All of a sudden, the skinny top line came to my attention.  It had rained for the first time this season; Slick was wet and he looked different.  Huh? I grabbed his wither and in an instant I felt it.  I ran my hand down his spine and got a lump in my throat.  Wow.  This really bothered me.  First of all, it seemed sudden because I had been grooming them all Spring and Summer to get rid of their voluminous hair during this hot season.  I didn’t notice it then.  And, I took the above photo in September and I didn’t feel it or see it then.  But, a few months later and I can feel the wither.  Ugh.  What happened?  I was a bit frantic.  Am I feeding too little?  No, they look plump.  Did I forget to worm them?  Nope.  Are their teeth bad?  Nope.  Are they sick?  Nope.  Hmmmmm.

Dodger's wither was protruding, too!

And then I realized the truth.  In an instant it hit me like a ton of bricks.  My little feisty ponies were turning the corner and starting to get older.  I realized that good hay, green grass and supplements were not enough anymore.  I realized that they needed some senior help.

It happened so fast… Or did I miss it?  How could I have missed it?

He sure doesn't look like he has a skinny top line or wither... (Slick)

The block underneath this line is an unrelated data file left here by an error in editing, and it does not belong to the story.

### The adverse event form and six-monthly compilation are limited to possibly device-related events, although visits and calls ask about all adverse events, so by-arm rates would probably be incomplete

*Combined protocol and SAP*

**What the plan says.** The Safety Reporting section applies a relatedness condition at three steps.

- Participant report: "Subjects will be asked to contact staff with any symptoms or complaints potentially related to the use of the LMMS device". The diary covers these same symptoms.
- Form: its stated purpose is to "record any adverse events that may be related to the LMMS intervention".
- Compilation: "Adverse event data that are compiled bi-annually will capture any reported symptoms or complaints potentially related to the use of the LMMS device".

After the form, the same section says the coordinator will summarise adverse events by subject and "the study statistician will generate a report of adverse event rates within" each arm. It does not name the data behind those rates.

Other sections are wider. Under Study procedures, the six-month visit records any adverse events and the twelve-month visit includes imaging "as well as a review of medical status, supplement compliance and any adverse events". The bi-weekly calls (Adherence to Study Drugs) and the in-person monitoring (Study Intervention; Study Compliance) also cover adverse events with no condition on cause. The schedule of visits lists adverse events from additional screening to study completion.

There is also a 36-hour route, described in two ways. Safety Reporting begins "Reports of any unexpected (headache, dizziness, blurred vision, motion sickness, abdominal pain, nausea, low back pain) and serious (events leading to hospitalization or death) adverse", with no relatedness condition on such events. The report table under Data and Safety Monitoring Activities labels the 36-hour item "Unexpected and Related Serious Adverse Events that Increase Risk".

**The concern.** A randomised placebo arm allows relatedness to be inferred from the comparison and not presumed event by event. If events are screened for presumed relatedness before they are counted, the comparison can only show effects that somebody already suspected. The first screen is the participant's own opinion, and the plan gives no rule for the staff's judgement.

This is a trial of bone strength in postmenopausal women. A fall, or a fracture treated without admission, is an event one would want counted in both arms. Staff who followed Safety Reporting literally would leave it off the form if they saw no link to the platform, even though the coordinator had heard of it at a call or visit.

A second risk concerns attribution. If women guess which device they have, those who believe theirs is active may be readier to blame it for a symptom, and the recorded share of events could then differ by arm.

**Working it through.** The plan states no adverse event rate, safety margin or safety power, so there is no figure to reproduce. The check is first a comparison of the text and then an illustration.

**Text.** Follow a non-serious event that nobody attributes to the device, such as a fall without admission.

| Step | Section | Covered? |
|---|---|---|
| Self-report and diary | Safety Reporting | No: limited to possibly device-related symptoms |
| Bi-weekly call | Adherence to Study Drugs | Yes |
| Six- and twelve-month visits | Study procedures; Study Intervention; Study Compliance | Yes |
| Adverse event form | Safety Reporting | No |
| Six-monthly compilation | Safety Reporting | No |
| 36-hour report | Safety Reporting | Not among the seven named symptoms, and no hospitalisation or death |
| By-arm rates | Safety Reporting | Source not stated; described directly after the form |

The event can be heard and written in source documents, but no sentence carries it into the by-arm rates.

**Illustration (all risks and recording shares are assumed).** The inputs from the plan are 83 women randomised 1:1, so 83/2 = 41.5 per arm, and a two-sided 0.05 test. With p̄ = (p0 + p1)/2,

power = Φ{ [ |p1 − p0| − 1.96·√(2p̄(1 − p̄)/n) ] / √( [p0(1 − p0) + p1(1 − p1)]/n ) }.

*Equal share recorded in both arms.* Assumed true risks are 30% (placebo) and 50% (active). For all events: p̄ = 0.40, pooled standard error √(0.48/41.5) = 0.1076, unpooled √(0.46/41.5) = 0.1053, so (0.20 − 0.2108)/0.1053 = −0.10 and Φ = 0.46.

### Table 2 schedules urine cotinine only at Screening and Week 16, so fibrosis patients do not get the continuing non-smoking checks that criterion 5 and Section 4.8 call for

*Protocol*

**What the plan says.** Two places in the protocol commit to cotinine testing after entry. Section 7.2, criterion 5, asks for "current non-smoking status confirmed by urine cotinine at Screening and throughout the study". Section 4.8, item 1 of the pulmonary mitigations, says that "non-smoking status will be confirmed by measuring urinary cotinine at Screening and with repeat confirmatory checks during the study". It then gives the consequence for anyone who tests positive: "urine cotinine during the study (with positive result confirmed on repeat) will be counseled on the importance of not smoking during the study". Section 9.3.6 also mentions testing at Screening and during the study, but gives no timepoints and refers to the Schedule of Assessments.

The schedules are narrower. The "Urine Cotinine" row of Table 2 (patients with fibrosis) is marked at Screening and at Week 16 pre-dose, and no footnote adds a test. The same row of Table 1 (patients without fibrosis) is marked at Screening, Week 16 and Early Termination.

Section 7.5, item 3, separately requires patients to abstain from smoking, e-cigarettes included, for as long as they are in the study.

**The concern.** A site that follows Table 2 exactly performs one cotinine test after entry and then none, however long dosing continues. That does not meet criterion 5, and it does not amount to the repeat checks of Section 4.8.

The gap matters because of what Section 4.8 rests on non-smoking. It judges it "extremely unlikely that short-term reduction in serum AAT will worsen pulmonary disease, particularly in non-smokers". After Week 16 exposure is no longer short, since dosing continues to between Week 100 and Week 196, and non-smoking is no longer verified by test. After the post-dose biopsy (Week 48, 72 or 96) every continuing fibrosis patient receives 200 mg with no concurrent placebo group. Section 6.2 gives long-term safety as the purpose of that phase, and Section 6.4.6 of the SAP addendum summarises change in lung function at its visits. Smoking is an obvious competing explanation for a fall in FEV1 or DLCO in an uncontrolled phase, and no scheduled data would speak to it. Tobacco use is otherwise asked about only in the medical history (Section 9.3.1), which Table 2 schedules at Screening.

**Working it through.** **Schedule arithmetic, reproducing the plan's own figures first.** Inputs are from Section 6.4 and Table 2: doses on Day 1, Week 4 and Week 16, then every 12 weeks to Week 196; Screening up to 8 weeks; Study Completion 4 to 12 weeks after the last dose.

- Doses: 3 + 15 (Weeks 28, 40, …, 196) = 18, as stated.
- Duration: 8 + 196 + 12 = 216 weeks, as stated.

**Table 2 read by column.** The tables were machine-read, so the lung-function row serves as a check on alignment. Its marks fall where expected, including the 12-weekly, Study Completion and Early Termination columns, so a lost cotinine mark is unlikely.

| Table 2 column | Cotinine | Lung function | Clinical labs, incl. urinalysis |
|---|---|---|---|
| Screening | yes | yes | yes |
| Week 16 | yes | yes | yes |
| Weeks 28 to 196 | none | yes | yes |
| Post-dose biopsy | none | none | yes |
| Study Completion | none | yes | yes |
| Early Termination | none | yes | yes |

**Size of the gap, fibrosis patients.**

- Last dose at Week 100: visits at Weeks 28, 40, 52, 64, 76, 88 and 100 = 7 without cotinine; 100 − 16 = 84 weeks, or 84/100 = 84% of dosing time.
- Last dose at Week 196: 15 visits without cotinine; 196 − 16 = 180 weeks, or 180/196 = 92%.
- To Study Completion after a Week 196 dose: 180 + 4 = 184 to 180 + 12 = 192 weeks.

Denial, probably…  For example, before Nadia passed, I took her to the vet and he called her, “An old gal”.  I was shocked.  Old?  Nadia?  She isn’t old!  But, she was…  I just didn’t see it…

So, I think I just overlooked the signs that my ponies were getting older.  Or it happened suddenly, dunno.  In any event, probably My Bad.

... but he does... My bad that I didn't notice under all that hair.

WHAT I’M DOING NOW…

After watching Sarge’s video and knowing about the Mustang Brumby and Tad’s Roman Riding duo, I want to keep all of my older horses in tippy-top shape, if possible.  And, so far, I have a Tried and True formula (as long as they aren’t sick and still have teeth…).

For me, soaked pelleted beet pulp (not shredded) with Equion, plus 3 grain hay as well as grass hay, seems to do the trick.  If I need to, and my horse can tolerate it, I will add soaked alfalfa pellets. I may also mix in a high quality, non-sugared (non wet or cob) pelleted senior feed.  This works and I’m pleased with the results!

However, I’ve decided to experiment with the ponies, since there are two of them.

I ran my hand down his topline and cringed...

MY EXPERIMENT

Now that the ponies are filling out and getting better, I’m going to add one supplement to Slick’s feed and not to Dodger’s feed.  I want to see if it makes a difference.

The supplement is one a reader sent to me.  It is called, SeaBuck and you can read about it here.  The reader is so sold on it, and the fact that she sent it to me, makes me really want to give it a go.  So, I’m going to try it on Slick.  Here is a quote from the website:

I’ll let you know how it goes…

"Who you callin' OLD?!" - Dodger seeming indignant.

OTHER SENIOR FEEDS…?

I know that many have had success with THRIVE.  I also know that many readers swear by a bran mash, alfalfa pellet and senior feed mush.  Please write in what your successful formula is for keeping your older horse fit and sassy!